Tulfo’s sources may be the ‘mineral thieves’
This is in reaction to Ramon Tulfo’s June 6 and June 11 columns in the Metro section of this paper, specifically his mention of my company and my principal investor.
Firstly, the company is not Investwell Minerals Development Corp., it is Investwell Resources Inc. (IRI) and it has no issues with the government.
Secondly, it is very unfair to impute wrongdoing to Environment Secretary Ramon Paje and Mines and Geosciences Bureau Director Leo Jasareno. Their approval of the Deed of Assignment of Tran-Asia’s Mineral Production Sharing Agreement (MPSA) to IRI was practically a ministerial function under Section 30 of Republic Act No. 7942 (Philippine Mining Act of 1995). Even then, our company went through a lot of screening and validation work. The Deed of Assignment was submitted to the Department of Environment and Natural Resources for approval on Nov. 8, 2011, and it took the department more than 14 months to approve it. (The DENR is allotted 30 working days only to complete the approval process for such documents.)
Secondly, the MPSA is only one of the major requirements that form the legal basis for large-scale mining operations. Aside from the MPSA, there is the Environmental Clearance Certificate, the rigorous checking by various DENR units and the strict examination by very independent, critical and even hostile members of an interagency review committee of all our technical, financial and socioeconomic impact and feasibility studies before we are even allowed to proceed with our operations.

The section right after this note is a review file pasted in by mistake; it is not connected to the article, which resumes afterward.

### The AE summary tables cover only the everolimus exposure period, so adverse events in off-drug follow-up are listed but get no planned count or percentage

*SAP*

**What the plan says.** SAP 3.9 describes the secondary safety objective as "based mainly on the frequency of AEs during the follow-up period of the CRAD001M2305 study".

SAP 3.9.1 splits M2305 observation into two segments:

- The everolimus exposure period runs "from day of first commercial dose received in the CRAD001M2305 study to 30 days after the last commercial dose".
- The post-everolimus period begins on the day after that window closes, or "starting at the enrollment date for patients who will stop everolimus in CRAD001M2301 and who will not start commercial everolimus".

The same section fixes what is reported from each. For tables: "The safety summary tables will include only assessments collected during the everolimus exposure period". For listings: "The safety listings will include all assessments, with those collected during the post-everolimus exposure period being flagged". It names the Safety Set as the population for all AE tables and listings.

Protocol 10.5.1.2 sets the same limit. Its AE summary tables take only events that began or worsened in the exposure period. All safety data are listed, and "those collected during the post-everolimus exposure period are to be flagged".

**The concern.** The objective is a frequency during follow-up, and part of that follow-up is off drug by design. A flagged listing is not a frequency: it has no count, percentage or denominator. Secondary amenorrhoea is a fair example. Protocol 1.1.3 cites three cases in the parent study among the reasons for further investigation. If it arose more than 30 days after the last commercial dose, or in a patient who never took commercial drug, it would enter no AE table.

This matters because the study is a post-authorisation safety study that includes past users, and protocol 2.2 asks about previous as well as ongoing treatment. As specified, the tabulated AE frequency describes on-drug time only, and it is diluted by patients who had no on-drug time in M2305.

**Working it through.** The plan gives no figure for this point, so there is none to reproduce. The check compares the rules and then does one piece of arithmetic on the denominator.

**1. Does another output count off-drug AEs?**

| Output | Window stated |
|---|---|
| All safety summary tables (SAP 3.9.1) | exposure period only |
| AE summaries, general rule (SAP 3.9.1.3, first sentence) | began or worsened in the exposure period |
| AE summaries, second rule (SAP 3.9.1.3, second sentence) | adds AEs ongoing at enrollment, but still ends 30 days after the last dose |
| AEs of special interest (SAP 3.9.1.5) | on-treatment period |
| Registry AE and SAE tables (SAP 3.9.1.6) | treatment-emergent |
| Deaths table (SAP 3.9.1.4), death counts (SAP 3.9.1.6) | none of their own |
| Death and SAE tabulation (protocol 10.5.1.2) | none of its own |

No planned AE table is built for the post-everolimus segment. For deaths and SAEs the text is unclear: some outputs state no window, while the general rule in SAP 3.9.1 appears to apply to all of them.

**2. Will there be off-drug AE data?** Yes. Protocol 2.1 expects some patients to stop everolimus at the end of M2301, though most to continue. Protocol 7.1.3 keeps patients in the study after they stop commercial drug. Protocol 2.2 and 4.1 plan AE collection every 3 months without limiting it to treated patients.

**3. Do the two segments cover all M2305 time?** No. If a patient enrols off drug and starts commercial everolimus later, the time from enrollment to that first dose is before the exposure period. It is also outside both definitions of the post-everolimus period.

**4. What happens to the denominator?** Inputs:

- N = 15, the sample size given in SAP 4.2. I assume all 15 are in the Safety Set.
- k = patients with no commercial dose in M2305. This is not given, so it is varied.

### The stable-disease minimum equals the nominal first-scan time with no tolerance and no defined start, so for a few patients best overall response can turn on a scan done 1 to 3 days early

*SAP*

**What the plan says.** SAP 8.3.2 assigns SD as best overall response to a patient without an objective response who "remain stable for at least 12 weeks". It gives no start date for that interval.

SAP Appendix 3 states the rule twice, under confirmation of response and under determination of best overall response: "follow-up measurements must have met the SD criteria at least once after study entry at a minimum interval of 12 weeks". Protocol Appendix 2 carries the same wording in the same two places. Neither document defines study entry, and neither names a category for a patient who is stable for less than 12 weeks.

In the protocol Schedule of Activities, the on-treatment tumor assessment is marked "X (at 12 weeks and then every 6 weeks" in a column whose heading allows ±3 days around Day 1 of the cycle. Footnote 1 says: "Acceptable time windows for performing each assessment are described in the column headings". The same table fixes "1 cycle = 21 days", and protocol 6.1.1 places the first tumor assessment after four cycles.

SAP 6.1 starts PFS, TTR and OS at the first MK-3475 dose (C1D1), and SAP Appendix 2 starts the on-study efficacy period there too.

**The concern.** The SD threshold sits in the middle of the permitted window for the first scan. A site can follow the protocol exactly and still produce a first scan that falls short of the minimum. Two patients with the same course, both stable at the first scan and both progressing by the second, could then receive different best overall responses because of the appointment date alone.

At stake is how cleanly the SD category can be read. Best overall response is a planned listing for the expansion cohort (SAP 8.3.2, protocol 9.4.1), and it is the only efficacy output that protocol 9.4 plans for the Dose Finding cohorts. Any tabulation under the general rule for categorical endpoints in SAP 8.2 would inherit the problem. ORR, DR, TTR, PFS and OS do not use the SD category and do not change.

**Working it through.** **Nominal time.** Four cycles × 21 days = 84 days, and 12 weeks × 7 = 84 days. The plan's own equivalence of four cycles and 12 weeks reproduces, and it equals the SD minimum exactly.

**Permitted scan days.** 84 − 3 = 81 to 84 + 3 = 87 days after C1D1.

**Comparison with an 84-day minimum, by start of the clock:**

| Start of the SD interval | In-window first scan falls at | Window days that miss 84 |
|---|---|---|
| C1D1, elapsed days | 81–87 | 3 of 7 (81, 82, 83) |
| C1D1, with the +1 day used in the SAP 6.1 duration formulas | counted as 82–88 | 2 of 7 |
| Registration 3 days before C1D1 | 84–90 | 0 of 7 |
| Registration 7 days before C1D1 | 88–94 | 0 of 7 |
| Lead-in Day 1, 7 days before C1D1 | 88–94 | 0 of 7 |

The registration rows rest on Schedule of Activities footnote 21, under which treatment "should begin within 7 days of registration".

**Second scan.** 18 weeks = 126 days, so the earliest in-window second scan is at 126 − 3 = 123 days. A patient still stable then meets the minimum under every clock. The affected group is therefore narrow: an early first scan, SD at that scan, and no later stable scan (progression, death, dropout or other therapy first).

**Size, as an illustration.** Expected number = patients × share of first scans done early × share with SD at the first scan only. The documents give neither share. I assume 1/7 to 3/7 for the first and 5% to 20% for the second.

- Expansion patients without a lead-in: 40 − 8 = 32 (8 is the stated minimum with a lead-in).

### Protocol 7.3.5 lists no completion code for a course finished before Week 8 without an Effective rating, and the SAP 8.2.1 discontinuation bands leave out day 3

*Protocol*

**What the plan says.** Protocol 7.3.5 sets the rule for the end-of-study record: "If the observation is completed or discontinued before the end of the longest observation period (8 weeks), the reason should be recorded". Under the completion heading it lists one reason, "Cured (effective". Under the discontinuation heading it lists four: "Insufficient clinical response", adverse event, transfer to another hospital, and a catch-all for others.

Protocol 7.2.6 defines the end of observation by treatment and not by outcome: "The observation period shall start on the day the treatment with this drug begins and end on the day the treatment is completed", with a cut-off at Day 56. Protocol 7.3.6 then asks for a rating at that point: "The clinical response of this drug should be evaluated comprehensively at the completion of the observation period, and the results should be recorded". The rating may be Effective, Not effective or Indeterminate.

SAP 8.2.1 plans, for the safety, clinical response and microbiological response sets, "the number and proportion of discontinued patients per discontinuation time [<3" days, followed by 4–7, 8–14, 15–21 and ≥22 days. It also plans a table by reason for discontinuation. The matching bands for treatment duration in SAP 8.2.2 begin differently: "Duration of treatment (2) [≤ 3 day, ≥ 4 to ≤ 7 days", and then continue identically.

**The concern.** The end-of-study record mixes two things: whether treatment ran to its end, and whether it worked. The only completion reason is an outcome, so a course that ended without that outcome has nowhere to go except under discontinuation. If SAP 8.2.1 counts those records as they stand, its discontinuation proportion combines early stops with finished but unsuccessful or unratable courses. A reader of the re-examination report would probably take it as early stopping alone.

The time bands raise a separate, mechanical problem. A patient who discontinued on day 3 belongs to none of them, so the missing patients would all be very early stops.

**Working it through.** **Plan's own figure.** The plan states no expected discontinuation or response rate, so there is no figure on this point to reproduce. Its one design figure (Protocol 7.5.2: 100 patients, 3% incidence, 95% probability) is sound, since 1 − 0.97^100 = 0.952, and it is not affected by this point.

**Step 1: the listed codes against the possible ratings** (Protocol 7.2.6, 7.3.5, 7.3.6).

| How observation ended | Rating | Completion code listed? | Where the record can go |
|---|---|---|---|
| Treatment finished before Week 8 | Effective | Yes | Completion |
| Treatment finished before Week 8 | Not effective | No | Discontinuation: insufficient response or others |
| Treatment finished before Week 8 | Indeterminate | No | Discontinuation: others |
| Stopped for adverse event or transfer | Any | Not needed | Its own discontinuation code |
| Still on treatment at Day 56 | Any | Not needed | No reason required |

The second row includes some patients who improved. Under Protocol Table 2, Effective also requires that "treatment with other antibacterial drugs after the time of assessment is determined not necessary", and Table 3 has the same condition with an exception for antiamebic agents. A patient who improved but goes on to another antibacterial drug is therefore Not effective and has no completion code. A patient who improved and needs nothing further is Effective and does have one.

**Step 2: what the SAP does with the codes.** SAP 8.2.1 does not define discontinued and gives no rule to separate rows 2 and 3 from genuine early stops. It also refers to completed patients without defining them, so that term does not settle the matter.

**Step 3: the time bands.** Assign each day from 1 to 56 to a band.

Thirdly, Yii Ann Hii was never banned by then Interior Secretary Jesse Robredo from operating a mine in Bicol.
Fourthly, the Mimaropa issue in 2009 may refer to attempts of reviving mining in Marinduque. After spending tens of millions of pesos on road improvements and on facilities, Hii found himself in the middle of a running feud between factions of the island’s ruling political family. He had to abort things. There was no mining done, no iron ore shipped out and, certainly, no “theft of minerals.”
Tulfo is obviously being fed information by very biased sources. I believe that they are the persons who made money on hapless foreign investors and are at odds with practically all mining companies and prospectors in Camarines Norte because of their adverse claims on practically all mining properties.
“Theft of minerals,” is their favorite catchphrase. But it seems that they are the real thieves because they have forcibly displaced Chinese businessmen who have invested hundreds of millions of pesos in a mining company. If my suspicions are right, they should be the ones to be investigated for illegal and criminal acts.
On the other hand, biased as I may be, I see that my principal investor is the real victim here. After having spent tens of millions of dollars in search of good mining properties around the country and trying to develop these properties despite having paid the “tuition” to fraudsters and “paper miners,” he is now the one being pilloried by them.
I do hope Tulfo would take a harder look at his sources of information.
—ALLAN L. YAP,
president and CEO,
Investwell Resources Inc.
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